A gecko eats a meal worm

Mealworms and superworms are probably best known for their use as feeder insects for chickens and reptiles, but they are both making news for very different reasons.

Not Worms at All

The first thing to know about these two critters is that they are not really worms. They are both larval stages of different darkling beetle species. The mealworm (Tenebrio molitor) is considerably smaller than the superworm (Zophobas morio). The superworm also has a darker head or tail. Its larger size makes it ideal food for large reptiles and chickens. Smaller reptiles, like leopard geckos should feed on crickets since superworms can bite and injure them. Larger reptiles, like bearded dragons, appreciate the extra fat content of the superworm as a special treat.

Mealworm (left) Superworm (right)
Pupae stage
Adult stage

Superworms in the News

Superworms have recently made the news not for their role as food, but for what they can eat. According to a journal article published June 2022 in Microbial Genomics, researchers at the University of Queensland in Australia found that Zophobas morio can survive and complete metamorphosis on a diet of pure polystyrene (also known as Styrofoam). Scientists believe that they can do this because of the bacteria that live in their guts and make up their microbiome. In the wild, superworms and mealworms are important decomposers.

Mealworms in the News

Superworms are newsworthy because of what they can eat, and mealworms are newsworthy for who can eat them. As of 2021, the EU has approved mealworms for human consumption. While students (and others) in the US may turn their nose up at the idea of eating insects, many in the world are looking for sources of sustainable protein in a world with an expanding population. Given their high protein content (20.27%) and their ability to be fed vegetable matter that might otherwise go to waste, mealworms are a ready solution to the problems of hunger and malnutrition.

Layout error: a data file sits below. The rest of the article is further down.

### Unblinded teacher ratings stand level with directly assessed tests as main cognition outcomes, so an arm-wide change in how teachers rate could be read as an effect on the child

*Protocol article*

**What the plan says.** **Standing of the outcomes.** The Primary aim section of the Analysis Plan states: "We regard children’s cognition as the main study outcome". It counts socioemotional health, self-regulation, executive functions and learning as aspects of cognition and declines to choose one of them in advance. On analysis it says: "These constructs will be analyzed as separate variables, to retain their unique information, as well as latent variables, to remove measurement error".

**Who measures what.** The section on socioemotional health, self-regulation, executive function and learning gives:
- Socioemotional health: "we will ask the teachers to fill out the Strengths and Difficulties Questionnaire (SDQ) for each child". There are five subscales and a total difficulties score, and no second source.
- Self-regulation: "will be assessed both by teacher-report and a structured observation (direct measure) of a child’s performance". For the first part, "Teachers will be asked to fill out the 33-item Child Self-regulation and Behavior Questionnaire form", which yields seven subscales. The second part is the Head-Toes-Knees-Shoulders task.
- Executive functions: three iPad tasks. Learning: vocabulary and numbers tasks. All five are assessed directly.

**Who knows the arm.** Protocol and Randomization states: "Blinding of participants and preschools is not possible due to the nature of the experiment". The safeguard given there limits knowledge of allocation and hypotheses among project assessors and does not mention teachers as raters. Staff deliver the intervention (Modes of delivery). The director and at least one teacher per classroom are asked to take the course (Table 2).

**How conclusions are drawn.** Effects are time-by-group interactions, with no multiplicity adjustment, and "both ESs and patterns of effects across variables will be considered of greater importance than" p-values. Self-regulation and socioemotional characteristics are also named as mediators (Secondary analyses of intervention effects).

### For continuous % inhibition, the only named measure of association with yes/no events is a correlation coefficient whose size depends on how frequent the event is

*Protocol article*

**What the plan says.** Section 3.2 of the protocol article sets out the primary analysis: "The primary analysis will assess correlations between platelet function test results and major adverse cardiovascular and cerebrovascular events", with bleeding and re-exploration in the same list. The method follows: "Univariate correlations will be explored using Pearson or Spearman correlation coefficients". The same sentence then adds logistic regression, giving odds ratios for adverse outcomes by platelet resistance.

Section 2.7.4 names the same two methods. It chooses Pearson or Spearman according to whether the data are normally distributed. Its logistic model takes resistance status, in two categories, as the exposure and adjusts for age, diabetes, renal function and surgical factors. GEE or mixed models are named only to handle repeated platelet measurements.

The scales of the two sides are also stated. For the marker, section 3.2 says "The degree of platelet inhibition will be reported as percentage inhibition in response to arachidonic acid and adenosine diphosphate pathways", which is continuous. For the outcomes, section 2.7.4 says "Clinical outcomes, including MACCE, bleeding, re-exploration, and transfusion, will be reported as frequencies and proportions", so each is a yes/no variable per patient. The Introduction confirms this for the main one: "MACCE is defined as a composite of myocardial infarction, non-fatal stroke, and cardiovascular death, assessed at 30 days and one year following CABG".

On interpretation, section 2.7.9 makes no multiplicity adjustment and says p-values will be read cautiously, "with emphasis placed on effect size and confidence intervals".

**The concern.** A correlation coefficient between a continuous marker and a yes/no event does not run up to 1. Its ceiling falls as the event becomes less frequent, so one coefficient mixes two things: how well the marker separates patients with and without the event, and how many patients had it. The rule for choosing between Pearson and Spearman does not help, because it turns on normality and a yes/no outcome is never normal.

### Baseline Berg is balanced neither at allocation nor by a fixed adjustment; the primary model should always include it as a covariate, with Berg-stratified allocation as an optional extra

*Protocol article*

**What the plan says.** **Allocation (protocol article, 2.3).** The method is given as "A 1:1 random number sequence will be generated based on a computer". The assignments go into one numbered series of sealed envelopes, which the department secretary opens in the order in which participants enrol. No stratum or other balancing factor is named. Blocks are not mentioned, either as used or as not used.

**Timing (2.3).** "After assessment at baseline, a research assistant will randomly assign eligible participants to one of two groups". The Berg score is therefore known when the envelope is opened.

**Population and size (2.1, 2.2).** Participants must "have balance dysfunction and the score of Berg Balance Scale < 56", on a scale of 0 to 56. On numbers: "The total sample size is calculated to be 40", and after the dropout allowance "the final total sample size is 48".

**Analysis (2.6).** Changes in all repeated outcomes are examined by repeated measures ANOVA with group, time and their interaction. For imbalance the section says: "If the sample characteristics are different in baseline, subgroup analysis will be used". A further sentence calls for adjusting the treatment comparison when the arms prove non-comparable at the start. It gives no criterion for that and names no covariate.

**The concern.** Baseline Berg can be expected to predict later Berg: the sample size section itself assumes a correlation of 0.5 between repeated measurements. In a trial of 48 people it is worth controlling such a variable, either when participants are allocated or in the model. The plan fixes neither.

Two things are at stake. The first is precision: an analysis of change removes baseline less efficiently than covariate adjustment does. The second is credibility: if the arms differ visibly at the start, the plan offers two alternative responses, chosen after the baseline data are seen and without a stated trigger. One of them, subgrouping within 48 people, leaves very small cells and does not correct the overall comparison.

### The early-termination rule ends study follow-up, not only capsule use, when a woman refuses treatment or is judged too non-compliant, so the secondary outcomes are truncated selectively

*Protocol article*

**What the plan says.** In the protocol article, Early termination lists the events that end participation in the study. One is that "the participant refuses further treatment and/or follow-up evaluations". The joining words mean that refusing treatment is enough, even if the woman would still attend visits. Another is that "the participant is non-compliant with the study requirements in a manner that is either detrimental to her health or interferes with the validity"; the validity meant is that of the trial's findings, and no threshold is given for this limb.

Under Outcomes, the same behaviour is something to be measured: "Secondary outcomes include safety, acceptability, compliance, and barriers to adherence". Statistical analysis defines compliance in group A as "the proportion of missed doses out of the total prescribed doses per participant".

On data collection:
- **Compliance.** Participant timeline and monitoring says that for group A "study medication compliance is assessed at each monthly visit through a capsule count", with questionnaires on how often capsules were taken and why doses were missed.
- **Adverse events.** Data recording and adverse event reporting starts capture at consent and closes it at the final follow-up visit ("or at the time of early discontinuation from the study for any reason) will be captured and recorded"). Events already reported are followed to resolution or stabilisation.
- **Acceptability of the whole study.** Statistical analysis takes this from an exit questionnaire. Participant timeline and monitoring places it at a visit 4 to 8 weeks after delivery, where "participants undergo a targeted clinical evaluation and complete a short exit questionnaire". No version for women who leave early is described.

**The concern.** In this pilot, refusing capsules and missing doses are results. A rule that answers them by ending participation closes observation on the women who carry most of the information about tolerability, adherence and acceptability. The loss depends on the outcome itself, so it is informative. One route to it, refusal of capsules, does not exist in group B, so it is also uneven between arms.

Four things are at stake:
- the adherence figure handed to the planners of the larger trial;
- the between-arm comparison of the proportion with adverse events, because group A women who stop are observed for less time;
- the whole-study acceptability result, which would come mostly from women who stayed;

The US has not yet approved the insects for human consumption, however, so for now, stick to feeding them to your animals.

Caring for Superworms and Mealworms

Superworms and mealworms are both easy to care for in the classroom. Check out our care guides for mealworms and superworms. They can feed on bran meal and wheat germ supplemented by vegetable matter, such as apple or potato slices or banana peels. Fruits and vegetables should be removed before they become moldy, but make sure to keep some available as they provide a moisture source. Without the fresh produce as a source of moisture, the insects may resort to cannibalism.

Super Classroom Studies

In addition to their use as live food, superworms are interesting subjects for behavioral studies. They respond to a variety of stimuli, and their relatively large size and ease of maintenance make them interesting organisms for a variety of experiments including observing responses to temperature, moisture, and light. Mealworms can also be an ideal subject for insect life cycles. Depart from the traditional butterfly life cycle studies and try one of these for your next insect study.

Mealworms (Tenebrio)

Larvae are ideal food for lizards, salamanders, turtles, and frogs. Pupae metamorphose into adults in about 2 to 4 weeks. The adult lays hundreds of eggs and is the best stage to start a balanced culture.

Superworm (Zophobas morio)

A nutritionally superior live food source for large reptiles and amphibians. If maintained properly (not too much moisture), their shelf life may be 6 months or more! They are easy to maintain at room temperature (no refrigeration) and can be raised in peat or sawdust in a low, flat container.

Learn more

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